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TEDxTallinn-Mart Raukas-11/20/09

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Honorable listeners, as the first speaker at the very first TEDxTallinn I feel the need to express briefly what I think is fantastic about TED. It’s not just about sharing our thoughts or sharing the same emotions. For me what’s fantastic about TED is the fact that we get to share our DREAMS. And what is a dream? A dream is a way of sharing ideas in the broadest sense. I mean – not only the ideas that we have now. All previous generations are here with us when we are dreaming. Not only with their thoughts and deeds but also with their dreams. Dreaming is like reaching out. You can’t do it in a narrow space and I feel that there are no narrow minds in this room today. One also needs a solid ground to stand on, because if the ground is soft and doesn’t carry you then you sink lower instead of reaching out. The speech that I want to make has quite an ambitious title: ‘What makes us better?’ In order to dream ambitiously we must be able to distinguish between a dream and a confused fantasy. A great dream is based on something that’s real. To ask what makes us better presumes that we know who we really are. Only then can we answer the question: what is it that makes us better? Let me tell you a story. It’s short and sketchy, but it’s something that shocked me. The more I think about it the more illuminating it seems to me. I’ve told it in different auditoriums and on the radio and I’ll tell it to you now as an introduction, because to understand who we are enables us to see what we should be striving for and what is it that actually makes us better as social beings. 4-5 years ago I gave an introductory lecture to law students at a big university. There were about 60-70 nice young people in the auditorium and I asked them, ‘Do you consider the people in this room to be normal?’ They looked at each other, surprised, and started to laugh, ‘Of course we are all normal people! Why not?’ I continued. ‘How do you know that?’ ‘Do you have a criterion for normality?’ They said, ‘Yes, we have a criterion for that –‘ ‘a normal person is someone who wishes for things to go well, instead of them going badly.’ ‘That the roads would be less bumpy,’ ‘that people would be healthier,’ ‘that there would be more sunshine,’ ‘more wisdom, less evil …’ ‘Normal people wish good things,’ ‘whereas non-normal people wish for bad things to happen.’ ‘All right,’ I said, ‘let’s do an experiment.’ ‘Imagine that there is a big red button in front of each of you.’ ‘And as soon as you push that button,’ ‘a miraculous change will happen in the auditorium.’ ‘Everybody in this room will be’ ‘twice as smart, twice as good and twice as beautiful.’ ‘What does it mean to be twice as smart?’ ‘Well, a good memory is not the same thing as wisdom’ ‘but having a good memory is in a certain way connected to being smart.’ ‘So if normally you can memorize for example 10 words,’ ‘when your memory is twice as good,’ ‘you can effortlessly memorize 20 words.’ ‘Your bodyweight will be exactly what suits you best.’ ‘You’ll become more beautiful.’ ‘Whatever amount you have on your bank account – it will be doubled.’ ‘If you have a loan – a half of it will be erased.’ ‘And your whole appearance will resemble to what you see in the airport,’ ‘when a holiday charter flight from the Mediterranean arrives – I mean,’ ‘all these relaxed faces, with the wind and the sun still visible on their cheeks…’ ‘All you have to do is to push the button in front of each of you’ ‘and this miraculous change will happen to everyone – except you.’ ‘Who would agree,’ I asked the students ‘to push the red button right here and now?’ Can you guess how many of them were ready to push the button? How many of these 70 people? What’s your guess? - 25? Guess again... - 15? 7? ZERO. Zero. I was deeply shocked. I asked them, ‘Why won’t you push the button?’ ‘You can do something very important to a part of the society,’ ‘you can do a favor to your class mates, why won’t you push the button?’ And they replied, ‘But what’ll happen to me?’ I said, ‘Nothing bad will happen to you –' you’ll be just as nice as you’ve always been.’ ‘But it’s not right, it’s not fair.’ I said, ‘It is right and fair – just think about it!’ ‘Your class mates will be able to memorize things twice as well,’ ‘so you won’t have to give them your new phone number repeatedly.’ ‘They’ll remember it right away, they’ll write it down.’ ‘Is it nicer to be surrounded by beautiful people’ ‘or not so beautiful people?’ ‘By beautiful people, of course.’ ‘And as for the fact that they’re well-rested –‘ ‘who wouldn’t prefer their colleagues and friends to be stress-free,’ ‘instead of them being depressed and stressed out?’ ‘Why won’t you push the button?’ When they thought about it a little, they realized – if I pushed the button, perhaps someone else in this room would push the button too. And then we would all become better, including me. That experiment – well, it can’t really be called an experiment because maybe I would have gotten a different response from a different auditorium… But it shows us something important about human nature. What it shows us is the fact that deep down a human being – a normal person – is quite a selfish creature, and not only is he unwilling to do something for the good of others if his own well-being is not involved in that very process, but he’s sometimes even more than willing to hinder the processes which might do good to others, provided that his own condition won’t be improved. Quite a pessimistic image of human nature, as you can see. But there is also good news. The positive message is that when they started to give it some thought, not only were many of them ready to push the button but they were ALL ready to push the button. I would now like to come back to my ambitious problem: ‘What makes us better?’ I mean – not only individually, but as a society and mankind? I’m convinced that RANDOM CHOICE as opposed to the compulsory character of party politics is the “red button” that people should push in their political lives much more than they’ve done so far. Let me illustrate. Random choice is something like this. Just imagine a big box filled with many little stones. If I take out some of the stones, then it’s more or less a random choice which ones I get. But if there are only five stones available in the box and I have to take out the five stones, then it’s an enforced choice and not a random choice. And even if there are many boxes, all of which contain only five stones, then the choices I make are still enforced choices, although seemingly I can choose between a huge number of stones. What happens to us individually or what happens to us in an auditorium is amplified even more on the level of society. A human being is a social creature. Among all the hardships that mankind has suffered during its historical journey – such as earthquakes, typhoons, diseases, wars… I’m convinced that the worst kind of troubles arise when power is in the hands of professional politicians. In comparison with all the other hardships that I mentioned the troubles created for humankind by professional politicians are of the worst kind. Well, how could we eliminate a professional politician? My formula is simple: through random choice. Is my idea about random choice just a dream? Is it something that a man might tell in the morning, trying to remember a crazy fantasy after waking up or do we have real grounds to believe that something like this might actually work? I’m saying YES. We have such an experience. We have an experience from a great era which could be defined as the most miraculous period in the history of humankind. That experience dates back to 5th century BC Athens. Just imagine the classical culture and classical Greek values. The classical Greek world is a world of dozens, hundreds, thousands of beautiful little things. It’s the systems of thought, it’s the works of art, it’s the Hellenic spirit with its diversity of colorful characters, with great heroes, it’s the architecture. And it’s the Athenian polis, the citizens of which could at least for a certain time practice their true civic virtues. In this picture you can see Apollon of Olympia calming a drunken centaur. It can be interpreted as ethos trying to calm pathos. When we look at the election systems of classical Athens, we see something similar, namely how the principle of random choice gave maximum opportunities to free citizens to do great things together and how the pathos of professional politicians was eliminated by the ethos of normal civic virtues. Because unlike any real expert who knows his field, a professional politician is an expert in one thing only. And what’s that? How to come to power again and again and again... And what’s the common value of such expertise? The political system of classical Athens used the ethos of random choice by assembling the Athenian Parliament of 500 annually, the members of which were elected – how? By drawing of lots. The lottery gives us the names of citizens who are just a random choice among normal people. That's the only condition - to be a doctor, a general, a musician… You have to be some sort of a real expert. But in order to be a member of the Parliament, you first and foremost have to be just a normal person who is guided by good will, not will to power. I believe that everyone in this room could be a mayor, a minister or the prime minister. I’m convinced of that, provided that we’re normal people guided by good will. Did I say that the Athenian Parliament of 500 was re-elected annually? What does that mean? It means that once you’ve been elected to be one of these 500, then you can’t be a member of that parliament again for the next ten years. You’ll give other people the chance to practice their civic virtues. Consequently the idea that comes with it is – rotation. And so we’ll find a society where entire families have experience of ruling the polis close up. I was a member of the parliament last year and now I’m not, but I can be an expert in some other field. My uncle and my father were there before me – it becomes our common experience. This is how we can involve a large part of the free and intelligent society. Well, it might be said that not too many people in 5th century ancient Greece could actually vote – women and slaves were excluded, so the electorate consisted of about 30 to 50 thousand free citizens. But do you see, what is the essence of democracy? It is not about how many people get to choose, because you can go to a casino and choose to push no matter how many buttons, the result will always be the same – a huge disappointment. Likewise, with professional politicians – as soon as we wish to elect a better politician, we usually always get someone even worse. What’s so wonderful about the classical Athenian polis is that the citizens are involved to the utmost. And the basic idea of democracy is not how many people get to choose, but how many people can potentially and actually be chosen. This is the authentic meaning of democracy. In using the fair lottery method any of us could be the next mayor, minister or prime minister. But not a pilot, not a musician, not a doctor, not a teacher. So, to summarize my vision – I’ve expressed a dream which may sound unreal. But even so, I believe in clear ideas. Some dreams that might seem unattainable in our modern society acquire a strength when they are presented to us in a clear manner. Therefore – wherever we see political ambition and not expertise, we should implement as much random choice as possible. To involve people who are just normal and who are guided by good will, not by ambition of political power. Thank you. (Translated by Triin Sinissaar)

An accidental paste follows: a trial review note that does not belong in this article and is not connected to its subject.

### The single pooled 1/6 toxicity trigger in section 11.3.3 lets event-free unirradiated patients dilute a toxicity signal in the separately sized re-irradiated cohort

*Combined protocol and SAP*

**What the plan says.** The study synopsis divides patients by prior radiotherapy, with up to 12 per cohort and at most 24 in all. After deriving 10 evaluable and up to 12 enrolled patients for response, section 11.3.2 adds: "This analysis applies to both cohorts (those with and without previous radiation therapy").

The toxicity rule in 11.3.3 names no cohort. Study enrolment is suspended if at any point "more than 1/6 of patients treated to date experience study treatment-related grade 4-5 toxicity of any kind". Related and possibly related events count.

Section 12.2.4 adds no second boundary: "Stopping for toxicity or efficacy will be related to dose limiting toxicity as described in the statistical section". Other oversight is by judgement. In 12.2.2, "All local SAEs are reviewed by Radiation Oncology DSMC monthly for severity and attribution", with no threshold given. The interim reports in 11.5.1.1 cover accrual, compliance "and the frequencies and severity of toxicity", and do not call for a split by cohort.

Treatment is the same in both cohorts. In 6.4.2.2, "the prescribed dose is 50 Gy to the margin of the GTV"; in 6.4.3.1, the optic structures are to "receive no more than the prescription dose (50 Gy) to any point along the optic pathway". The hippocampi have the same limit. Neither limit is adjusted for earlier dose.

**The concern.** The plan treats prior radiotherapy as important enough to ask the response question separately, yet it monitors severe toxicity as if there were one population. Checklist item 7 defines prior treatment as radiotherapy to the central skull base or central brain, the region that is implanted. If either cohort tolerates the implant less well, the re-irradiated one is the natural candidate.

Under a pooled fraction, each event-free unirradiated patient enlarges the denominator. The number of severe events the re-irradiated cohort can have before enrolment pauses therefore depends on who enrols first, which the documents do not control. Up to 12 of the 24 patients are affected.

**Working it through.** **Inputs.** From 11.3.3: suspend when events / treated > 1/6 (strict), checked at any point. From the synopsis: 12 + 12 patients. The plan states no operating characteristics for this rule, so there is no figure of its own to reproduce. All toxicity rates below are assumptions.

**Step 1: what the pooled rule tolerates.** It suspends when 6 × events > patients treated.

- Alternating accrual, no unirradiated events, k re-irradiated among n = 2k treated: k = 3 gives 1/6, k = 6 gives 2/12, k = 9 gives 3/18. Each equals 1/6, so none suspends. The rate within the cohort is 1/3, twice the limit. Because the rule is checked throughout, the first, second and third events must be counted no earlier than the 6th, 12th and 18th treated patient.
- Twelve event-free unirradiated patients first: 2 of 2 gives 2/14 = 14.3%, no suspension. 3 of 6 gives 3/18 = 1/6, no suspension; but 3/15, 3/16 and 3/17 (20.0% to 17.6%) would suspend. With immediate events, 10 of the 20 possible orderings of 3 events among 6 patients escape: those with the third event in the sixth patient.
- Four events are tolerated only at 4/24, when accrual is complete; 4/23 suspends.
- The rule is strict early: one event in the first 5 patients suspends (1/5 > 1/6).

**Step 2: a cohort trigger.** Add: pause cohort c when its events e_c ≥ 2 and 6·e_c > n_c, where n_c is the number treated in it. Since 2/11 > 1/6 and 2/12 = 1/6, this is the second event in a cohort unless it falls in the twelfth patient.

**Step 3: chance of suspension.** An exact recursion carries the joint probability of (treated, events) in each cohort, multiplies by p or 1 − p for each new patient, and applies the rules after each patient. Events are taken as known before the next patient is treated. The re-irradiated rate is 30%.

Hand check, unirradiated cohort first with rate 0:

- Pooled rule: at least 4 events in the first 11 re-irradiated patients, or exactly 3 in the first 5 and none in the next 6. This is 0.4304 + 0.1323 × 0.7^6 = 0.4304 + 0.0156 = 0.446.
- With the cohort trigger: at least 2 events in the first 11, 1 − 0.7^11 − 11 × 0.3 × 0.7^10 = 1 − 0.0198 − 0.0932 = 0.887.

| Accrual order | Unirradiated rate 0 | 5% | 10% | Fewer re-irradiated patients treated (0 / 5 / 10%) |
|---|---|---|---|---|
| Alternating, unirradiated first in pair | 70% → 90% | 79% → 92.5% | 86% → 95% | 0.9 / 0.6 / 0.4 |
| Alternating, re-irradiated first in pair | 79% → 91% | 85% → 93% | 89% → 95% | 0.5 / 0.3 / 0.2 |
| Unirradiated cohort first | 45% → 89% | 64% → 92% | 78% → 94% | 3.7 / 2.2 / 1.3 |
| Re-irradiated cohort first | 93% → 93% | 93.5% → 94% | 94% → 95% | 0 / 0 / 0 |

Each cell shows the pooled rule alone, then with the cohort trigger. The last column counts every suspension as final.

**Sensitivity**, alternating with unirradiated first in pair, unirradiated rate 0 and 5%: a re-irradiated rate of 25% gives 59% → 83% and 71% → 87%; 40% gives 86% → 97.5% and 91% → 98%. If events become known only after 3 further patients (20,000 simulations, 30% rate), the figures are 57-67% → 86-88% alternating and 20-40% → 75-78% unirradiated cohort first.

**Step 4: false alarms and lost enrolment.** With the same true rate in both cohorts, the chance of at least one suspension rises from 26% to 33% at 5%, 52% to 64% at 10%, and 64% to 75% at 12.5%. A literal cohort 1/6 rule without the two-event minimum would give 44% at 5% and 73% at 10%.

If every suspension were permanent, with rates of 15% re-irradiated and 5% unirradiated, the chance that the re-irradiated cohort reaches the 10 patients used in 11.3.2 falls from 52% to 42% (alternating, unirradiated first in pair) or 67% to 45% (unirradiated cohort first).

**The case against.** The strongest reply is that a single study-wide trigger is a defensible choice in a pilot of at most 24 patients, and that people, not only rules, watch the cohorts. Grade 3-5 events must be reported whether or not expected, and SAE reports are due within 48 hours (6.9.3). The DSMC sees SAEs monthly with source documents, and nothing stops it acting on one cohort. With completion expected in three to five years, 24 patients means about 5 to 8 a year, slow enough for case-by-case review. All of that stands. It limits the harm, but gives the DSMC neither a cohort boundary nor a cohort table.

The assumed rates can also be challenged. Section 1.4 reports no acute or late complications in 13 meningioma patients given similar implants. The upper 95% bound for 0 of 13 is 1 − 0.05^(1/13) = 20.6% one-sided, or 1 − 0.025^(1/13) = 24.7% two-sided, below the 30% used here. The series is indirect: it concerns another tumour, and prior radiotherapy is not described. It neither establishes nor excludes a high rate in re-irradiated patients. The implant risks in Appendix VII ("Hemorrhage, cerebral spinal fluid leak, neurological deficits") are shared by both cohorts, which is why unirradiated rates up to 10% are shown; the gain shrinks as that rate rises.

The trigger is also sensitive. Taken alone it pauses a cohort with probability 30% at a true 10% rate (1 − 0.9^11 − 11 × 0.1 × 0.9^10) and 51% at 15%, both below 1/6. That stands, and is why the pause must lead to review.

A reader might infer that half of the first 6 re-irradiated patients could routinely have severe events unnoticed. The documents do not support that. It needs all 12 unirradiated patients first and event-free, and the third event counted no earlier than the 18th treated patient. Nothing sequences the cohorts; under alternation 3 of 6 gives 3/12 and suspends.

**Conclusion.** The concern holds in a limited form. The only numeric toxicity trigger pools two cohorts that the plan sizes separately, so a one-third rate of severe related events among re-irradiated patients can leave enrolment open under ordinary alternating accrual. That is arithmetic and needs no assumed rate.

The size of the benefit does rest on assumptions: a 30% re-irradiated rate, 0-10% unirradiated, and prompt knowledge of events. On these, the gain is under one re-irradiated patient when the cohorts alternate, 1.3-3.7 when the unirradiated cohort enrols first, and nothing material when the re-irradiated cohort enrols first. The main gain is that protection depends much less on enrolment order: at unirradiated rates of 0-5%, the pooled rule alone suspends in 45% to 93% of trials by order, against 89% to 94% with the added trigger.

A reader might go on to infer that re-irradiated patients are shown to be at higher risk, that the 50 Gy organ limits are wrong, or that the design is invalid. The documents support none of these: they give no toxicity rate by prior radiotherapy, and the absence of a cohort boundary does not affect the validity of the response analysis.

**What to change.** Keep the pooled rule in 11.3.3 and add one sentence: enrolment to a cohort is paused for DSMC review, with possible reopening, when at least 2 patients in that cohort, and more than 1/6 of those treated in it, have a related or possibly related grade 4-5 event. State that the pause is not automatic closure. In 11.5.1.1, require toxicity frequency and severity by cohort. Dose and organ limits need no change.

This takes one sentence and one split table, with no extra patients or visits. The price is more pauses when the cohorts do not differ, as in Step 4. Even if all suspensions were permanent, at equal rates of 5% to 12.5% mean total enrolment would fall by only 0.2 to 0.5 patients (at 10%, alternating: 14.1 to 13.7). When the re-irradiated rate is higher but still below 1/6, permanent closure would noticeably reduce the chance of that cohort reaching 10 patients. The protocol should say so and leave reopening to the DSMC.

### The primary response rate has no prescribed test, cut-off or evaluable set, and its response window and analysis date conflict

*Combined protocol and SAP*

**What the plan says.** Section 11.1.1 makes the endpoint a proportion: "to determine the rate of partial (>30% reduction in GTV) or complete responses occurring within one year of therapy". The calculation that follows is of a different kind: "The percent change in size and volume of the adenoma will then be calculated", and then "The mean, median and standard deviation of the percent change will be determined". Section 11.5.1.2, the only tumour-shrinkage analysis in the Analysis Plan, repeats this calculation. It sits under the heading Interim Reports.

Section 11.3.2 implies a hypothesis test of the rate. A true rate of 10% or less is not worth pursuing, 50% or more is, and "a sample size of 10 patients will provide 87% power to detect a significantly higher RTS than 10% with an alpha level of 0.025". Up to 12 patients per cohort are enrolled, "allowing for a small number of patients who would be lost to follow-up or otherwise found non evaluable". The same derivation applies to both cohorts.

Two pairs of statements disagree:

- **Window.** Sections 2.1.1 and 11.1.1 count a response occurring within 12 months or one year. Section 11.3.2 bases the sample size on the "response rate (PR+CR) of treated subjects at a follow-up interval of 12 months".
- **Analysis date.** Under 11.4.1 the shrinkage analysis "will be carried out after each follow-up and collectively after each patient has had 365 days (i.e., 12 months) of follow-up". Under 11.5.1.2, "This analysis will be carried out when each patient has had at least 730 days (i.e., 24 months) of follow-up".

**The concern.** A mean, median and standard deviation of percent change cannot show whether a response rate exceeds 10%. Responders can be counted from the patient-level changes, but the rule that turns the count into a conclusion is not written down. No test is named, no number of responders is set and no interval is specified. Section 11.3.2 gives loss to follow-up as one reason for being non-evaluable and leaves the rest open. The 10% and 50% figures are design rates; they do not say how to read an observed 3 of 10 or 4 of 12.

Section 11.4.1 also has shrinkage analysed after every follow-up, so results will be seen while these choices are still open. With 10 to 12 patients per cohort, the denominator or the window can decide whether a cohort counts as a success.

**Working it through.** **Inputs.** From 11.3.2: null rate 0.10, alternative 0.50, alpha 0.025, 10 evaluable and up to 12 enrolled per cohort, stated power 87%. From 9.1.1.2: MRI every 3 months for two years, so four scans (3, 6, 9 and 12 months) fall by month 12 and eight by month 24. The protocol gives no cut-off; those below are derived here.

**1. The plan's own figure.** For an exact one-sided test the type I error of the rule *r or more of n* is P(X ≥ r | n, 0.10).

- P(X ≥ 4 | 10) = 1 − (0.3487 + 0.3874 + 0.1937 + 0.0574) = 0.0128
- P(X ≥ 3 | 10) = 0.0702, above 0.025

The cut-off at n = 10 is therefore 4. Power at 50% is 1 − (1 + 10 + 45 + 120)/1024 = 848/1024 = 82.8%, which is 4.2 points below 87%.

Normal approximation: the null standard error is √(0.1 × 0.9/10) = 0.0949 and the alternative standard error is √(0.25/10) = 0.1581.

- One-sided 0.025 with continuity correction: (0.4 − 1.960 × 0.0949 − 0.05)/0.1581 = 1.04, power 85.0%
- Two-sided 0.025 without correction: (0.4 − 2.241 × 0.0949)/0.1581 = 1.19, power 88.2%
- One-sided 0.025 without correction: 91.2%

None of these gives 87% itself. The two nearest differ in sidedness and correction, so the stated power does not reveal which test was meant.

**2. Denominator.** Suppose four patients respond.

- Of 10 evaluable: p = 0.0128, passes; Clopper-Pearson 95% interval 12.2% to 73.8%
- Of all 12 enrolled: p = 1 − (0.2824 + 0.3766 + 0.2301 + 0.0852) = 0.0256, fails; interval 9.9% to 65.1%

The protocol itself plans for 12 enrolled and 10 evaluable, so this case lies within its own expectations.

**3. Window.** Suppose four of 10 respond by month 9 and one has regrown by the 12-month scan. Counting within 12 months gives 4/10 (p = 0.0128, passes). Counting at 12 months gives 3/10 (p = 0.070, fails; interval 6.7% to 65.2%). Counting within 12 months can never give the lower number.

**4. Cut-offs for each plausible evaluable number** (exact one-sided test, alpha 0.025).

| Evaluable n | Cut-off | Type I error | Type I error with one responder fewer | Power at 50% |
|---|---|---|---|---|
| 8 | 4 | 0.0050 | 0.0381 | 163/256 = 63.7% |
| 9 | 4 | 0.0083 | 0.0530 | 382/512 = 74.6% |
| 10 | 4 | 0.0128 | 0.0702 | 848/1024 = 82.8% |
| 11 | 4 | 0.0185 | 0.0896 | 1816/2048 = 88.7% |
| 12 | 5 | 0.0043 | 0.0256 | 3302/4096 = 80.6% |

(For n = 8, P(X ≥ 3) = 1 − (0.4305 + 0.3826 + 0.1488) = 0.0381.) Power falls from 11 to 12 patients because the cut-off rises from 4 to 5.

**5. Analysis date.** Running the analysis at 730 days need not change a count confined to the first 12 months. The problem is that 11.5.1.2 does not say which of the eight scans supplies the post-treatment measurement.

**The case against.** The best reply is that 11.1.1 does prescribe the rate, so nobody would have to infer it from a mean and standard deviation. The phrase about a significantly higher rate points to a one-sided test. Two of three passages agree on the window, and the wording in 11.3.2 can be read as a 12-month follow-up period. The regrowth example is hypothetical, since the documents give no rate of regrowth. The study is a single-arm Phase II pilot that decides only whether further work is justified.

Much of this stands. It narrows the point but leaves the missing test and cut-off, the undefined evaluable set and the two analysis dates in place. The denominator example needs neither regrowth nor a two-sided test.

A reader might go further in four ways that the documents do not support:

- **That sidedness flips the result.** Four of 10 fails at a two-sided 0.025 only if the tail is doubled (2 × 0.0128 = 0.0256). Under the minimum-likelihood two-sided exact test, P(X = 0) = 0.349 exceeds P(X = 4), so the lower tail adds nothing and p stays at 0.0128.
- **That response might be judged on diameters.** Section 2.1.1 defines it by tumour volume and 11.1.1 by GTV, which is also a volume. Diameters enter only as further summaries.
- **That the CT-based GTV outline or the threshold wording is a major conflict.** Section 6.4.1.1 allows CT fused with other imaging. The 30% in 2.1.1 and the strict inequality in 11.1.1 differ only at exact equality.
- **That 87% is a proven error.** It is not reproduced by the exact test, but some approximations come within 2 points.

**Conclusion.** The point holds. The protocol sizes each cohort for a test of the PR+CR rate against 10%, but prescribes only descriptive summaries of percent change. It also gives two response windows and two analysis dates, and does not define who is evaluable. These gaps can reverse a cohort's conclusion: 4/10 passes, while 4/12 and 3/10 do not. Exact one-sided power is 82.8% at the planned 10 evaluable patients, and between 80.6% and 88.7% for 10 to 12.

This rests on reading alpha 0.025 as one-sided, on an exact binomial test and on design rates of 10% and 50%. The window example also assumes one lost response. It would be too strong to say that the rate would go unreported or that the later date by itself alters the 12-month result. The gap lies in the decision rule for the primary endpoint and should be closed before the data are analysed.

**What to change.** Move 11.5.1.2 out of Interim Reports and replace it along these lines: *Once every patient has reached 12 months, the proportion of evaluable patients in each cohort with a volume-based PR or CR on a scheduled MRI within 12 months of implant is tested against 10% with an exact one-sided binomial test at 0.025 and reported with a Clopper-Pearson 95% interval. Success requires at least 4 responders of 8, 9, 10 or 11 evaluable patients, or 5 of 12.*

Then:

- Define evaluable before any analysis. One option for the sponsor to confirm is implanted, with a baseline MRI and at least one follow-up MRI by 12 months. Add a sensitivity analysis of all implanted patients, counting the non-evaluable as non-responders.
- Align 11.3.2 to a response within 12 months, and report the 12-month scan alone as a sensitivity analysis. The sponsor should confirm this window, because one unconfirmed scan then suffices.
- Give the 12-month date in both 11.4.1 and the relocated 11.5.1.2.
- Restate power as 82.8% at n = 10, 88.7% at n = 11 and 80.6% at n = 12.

Video Details

Duration: 17 minutes and 20 seconds
Country: Estonia
Language: Estonian
Genre: None
Views: 94
Posted by: tedxvideo on Dec 19, 2009

TEDxTallinn, Mart Raukas